Gender and nonverbal decoding skill as determinants of interpersonal expectancy effects


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Abstract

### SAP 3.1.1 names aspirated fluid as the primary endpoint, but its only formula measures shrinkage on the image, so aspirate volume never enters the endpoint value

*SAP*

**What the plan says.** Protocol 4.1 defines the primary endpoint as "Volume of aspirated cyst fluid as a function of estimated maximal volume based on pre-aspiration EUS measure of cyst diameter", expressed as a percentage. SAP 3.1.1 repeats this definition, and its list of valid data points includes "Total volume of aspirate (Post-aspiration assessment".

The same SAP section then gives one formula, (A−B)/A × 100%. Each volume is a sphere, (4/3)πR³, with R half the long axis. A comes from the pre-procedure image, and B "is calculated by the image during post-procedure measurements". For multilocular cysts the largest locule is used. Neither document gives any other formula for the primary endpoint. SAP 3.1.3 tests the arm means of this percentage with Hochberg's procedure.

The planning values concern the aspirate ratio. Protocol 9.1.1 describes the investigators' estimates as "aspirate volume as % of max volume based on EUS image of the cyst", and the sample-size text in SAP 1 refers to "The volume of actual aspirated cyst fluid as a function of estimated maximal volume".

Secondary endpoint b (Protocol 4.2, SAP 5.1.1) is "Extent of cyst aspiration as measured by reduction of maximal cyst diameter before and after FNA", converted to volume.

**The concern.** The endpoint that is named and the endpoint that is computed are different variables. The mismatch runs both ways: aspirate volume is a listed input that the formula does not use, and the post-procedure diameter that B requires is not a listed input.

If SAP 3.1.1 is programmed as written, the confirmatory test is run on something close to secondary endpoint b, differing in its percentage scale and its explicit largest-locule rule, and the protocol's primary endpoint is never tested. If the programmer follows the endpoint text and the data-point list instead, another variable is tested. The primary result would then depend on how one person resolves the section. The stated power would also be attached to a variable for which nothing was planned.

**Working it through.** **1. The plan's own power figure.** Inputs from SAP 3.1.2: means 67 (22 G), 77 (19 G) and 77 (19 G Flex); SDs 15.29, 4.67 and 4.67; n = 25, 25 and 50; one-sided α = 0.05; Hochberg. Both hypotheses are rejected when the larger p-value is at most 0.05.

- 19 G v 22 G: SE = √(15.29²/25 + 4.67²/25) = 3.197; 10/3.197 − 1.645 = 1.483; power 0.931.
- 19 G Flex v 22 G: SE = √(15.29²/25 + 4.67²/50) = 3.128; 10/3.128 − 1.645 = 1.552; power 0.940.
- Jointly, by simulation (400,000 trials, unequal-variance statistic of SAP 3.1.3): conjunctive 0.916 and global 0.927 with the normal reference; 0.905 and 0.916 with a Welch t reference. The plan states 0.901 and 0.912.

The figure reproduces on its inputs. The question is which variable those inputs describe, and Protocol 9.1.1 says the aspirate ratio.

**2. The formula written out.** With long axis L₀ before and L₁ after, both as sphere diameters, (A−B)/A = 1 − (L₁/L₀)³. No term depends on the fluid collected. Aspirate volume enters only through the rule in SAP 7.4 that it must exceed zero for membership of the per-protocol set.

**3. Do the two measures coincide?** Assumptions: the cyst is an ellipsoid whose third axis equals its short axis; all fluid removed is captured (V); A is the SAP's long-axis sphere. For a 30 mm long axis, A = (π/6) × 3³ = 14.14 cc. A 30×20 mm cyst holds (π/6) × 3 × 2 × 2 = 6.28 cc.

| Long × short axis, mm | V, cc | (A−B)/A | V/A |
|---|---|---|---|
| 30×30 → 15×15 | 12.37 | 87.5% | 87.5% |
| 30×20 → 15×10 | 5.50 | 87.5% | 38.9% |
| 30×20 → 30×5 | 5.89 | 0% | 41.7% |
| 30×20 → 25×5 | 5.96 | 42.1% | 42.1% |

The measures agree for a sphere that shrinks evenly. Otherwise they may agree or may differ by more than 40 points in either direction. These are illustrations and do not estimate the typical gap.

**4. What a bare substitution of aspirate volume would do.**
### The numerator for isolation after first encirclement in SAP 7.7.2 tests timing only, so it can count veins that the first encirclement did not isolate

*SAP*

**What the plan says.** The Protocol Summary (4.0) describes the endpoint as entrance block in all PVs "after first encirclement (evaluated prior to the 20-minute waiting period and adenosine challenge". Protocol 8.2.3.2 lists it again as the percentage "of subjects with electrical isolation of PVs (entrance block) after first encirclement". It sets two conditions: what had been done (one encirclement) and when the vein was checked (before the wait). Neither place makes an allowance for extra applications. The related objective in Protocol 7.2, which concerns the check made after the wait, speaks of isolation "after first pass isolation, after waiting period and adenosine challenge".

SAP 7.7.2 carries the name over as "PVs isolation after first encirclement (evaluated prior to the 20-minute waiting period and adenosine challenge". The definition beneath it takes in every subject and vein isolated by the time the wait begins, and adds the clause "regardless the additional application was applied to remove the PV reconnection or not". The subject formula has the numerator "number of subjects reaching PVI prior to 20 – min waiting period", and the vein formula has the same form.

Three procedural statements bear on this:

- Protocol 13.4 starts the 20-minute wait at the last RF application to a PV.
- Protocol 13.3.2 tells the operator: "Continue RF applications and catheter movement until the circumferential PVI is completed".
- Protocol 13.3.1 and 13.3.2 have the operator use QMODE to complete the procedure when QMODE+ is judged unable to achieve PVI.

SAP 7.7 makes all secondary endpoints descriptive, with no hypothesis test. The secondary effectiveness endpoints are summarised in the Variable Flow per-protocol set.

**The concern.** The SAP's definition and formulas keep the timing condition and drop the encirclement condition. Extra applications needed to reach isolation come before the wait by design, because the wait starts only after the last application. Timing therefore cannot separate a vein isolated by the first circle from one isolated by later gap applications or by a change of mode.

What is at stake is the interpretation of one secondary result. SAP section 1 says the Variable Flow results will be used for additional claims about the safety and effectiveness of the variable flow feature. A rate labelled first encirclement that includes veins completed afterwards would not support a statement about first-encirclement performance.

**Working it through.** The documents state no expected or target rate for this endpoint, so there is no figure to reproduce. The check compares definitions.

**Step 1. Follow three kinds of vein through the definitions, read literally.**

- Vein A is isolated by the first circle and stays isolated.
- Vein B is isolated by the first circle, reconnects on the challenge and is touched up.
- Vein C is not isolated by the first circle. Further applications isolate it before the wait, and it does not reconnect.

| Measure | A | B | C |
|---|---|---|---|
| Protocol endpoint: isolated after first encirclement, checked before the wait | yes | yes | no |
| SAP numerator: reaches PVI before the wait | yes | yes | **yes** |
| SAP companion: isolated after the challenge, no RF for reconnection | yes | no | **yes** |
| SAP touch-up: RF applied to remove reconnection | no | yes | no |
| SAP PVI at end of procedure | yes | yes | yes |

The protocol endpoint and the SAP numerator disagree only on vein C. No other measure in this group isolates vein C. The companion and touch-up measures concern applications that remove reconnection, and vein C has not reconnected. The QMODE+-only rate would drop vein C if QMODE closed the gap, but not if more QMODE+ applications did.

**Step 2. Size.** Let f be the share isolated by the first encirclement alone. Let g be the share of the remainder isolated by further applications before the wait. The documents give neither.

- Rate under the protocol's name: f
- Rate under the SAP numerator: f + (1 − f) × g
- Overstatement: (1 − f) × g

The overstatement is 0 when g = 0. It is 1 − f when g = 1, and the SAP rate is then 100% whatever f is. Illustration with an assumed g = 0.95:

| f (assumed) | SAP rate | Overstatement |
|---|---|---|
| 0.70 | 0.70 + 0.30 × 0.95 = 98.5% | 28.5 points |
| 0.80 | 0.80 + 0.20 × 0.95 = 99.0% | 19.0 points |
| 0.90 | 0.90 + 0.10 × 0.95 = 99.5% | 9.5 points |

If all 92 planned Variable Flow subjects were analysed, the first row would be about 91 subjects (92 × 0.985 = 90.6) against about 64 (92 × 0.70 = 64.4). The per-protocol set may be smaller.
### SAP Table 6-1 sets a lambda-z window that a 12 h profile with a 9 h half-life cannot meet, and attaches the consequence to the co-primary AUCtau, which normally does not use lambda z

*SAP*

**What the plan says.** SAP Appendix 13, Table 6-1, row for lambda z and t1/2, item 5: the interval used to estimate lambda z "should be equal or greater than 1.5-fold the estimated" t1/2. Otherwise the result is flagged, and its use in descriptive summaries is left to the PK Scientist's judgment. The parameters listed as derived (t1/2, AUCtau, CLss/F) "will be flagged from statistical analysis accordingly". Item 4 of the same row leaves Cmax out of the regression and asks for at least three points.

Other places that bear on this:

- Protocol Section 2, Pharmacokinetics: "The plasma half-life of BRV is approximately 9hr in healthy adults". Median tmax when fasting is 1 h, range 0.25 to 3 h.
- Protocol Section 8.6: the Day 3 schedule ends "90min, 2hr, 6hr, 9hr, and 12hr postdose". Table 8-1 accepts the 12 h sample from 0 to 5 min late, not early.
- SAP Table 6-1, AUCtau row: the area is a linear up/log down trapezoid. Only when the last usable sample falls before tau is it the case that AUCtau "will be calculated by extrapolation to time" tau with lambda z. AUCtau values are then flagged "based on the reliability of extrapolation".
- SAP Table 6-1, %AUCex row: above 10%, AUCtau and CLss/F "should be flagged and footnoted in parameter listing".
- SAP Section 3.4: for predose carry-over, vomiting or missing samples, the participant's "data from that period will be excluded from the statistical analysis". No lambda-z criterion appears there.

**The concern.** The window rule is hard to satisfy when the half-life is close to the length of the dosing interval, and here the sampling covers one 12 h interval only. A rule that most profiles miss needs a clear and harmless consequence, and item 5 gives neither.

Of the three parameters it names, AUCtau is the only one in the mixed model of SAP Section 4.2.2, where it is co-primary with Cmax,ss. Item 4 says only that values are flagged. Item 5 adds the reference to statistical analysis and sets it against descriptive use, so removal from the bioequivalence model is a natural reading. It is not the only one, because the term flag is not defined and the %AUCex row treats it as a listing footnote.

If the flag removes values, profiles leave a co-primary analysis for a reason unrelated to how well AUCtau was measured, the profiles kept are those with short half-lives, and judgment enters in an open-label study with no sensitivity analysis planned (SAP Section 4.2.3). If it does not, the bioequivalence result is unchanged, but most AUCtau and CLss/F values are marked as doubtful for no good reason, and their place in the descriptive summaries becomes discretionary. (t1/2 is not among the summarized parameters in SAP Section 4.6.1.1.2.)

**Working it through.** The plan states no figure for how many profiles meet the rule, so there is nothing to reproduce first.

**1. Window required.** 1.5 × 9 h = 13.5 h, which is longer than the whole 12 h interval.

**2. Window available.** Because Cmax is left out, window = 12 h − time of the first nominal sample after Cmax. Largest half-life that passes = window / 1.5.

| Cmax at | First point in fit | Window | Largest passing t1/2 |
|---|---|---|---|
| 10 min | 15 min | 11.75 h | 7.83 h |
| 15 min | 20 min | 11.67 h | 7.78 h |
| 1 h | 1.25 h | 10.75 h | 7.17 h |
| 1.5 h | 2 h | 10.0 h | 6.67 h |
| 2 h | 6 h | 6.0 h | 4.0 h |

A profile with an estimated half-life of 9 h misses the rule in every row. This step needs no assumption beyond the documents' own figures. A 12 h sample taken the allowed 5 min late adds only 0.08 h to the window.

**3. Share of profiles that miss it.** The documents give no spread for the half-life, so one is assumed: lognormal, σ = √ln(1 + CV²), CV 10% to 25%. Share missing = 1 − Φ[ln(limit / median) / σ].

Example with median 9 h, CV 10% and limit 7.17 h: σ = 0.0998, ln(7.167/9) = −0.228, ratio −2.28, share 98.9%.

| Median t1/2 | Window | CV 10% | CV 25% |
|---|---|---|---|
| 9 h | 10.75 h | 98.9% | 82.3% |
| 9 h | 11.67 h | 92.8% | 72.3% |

Investigated the occurrence of the self-fulfilling prophecy in same- and mixed-sex dyads. 10 male and female undergraduates served as interviewers and interacted with 90 male and female interviewees. It was hypothesized that male interviewers (a) would be more influenced by erroneous preinteraction information about interviewees than females, (b) would show more biased behavior toward their interviewees, and (c) would be more influential at producing behavior in the interviewees that confirmed their expectations. It was also anticipated that female interviewees would be more responsive to the interpersonal expectations of their interviewers and show stronger behavioral confirmation. Results show that males were more biased by their expectations and produced stronger behavioral confirmation in their interviewees than females, and that female interviewees more readily showed behavioral confirmation than males. Males who were good audio decoders accurately diagnosed more bias in the behavior of their interviewers than males who were poor decoders (Profile on Nonverbal Sensitivity). (30 ref) (PsycINFO Database Record (c) 2006 APA, all rights reserved)

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